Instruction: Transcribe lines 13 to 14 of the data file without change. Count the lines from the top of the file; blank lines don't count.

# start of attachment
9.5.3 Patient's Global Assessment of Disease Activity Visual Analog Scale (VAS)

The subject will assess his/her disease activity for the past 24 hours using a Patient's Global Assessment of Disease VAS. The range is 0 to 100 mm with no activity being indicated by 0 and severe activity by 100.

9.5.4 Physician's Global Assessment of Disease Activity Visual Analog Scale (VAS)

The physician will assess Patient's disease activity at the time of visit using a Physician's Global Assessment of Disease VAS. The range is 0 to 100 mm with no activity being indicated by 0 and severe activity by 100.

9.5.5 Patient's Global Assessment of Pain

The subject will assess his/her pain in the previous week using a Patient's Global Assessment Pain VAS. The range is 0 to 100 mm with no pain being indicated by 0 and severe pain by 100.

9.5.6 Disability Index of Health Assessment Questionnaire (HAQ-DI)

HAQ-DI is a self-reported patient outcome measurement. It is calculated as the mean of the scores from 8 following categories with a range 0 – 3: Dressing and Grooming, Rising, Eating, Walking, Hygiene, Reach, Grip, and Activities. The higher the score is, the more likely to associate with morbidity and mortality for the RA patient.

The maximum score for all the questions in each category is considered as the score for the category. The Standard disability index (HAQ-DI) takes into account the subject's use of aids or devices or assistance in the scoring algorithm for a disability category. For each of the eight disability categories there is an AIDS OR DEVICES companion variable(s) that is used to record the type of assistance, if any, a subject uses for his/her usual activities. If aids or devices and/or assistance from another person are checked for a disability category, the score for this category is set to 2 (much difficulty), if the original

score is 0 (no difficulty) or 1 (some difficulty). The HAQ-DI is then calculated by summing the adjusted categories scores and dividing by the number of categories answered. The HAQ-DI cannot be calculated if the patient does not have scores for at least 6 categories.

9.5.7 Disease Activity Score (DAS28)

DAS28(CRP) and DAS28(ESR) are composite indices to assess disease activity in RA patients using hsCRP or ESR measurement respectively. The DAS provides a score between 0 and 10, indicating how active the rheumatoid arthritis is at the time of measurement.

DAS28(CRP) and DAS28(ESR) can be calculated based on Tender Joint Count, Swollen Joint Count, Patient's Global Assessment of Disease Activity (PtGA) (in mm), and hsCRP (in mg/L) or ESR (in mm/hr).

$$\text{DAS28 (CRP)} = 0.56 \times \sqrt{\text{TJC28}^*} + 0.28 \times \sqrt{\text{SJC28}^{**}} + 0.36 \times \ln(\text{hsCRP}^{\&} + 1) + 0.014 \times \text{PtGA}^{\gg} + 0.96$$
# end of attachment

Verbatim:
DAS28(CRP) and DAS28(ESR) can be calculated based on Tender Joint Count, Swollen Joint Count, Patient's Global Assessment of Disease Activity (PtGA) (in mm), and hsCRP (in mg/L) or ESR (in mm/hr).

$$\text{DAS28 (CRP)} = 0.56 \times \sqrt{\text{TJC28}^*} + 0.28 \times \sqrt{\text{SJC28}^{**}} + 0.36 \times \ln(\text{hsCRP}^{\&} + 1) + 0.014 \times \text{PtGA}^{\gg} + 0.96$$